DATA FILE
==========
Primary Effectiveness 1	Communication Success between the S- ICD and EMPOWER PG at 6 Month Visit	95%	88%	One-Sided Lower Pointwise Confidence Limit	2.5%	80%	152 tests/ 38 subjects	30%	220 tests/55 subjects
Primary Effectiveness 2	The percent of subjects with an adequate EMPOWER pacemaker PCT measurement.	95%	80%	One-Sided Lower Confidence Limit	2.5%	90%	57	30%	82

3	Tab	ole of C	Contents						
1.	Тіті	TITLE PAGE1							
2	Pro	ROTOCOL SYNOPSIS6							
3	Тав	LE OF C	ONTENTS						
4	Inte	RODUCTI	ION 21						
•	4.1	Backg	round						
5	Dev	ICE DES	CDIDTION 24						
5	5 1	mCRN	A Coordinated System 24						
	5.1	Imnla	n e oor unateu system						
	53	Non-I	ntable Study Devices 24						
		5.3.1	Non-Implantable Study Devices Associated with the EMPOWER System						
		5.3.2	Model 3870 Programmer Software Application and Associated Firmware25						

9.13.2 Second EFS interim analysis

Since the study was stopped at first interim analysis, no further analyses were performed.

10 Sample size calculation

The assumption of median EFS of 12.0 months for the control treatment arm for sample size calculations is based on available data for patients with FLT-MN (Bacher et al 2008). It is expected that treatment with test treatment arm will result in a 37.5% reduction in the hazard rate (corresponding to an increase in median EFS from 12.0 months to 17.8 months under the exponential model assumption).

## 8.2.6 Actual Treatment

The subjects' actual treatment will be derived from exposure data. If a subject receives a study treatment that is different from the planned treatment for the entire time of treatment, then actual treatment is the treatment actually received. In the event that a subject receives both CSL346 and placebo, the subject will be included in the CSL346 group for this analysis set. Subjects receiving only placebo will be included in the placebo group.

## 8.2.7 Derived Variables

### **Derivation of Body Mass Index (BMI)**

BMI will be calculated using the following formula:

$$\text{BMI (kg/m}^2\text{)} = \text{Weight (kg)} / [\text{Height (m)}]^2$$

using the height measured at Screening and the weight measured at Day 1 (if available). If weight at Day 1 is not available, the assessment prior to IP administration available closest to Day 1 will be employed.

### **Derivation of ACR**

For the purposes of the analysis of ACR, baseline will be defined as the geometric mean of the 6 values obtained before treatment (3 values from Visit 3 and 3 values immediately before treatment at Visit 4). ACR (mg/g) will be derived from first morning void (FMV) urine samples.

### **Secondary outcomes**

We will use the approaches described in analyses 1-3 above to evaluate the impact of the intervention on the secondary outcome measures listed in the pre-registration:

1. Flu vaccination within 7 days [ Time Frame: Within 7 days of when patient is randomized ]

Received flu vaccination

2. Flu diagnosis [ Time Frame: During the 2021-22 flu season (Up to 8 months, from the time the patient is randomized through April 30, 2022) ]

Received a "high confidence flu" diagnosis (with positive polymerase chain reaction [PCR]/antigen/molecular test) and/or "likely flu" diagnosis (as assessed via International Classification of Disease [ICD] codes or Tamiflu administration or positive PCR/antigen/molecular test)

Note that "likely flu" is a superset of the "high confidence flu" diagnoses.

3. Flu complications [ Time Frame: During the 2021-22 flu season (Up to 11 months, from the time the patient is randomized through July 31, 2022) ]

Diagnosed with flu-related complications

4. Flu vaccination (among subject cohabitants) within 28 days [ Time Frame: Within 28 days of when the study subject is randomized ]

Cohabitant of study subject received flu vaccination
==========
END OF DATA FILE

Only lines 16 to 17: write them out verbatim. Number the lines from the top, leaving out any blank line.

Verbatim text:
Since the study was stopped at first interim analysis, no further analyses were performed.

10 Sample size calculation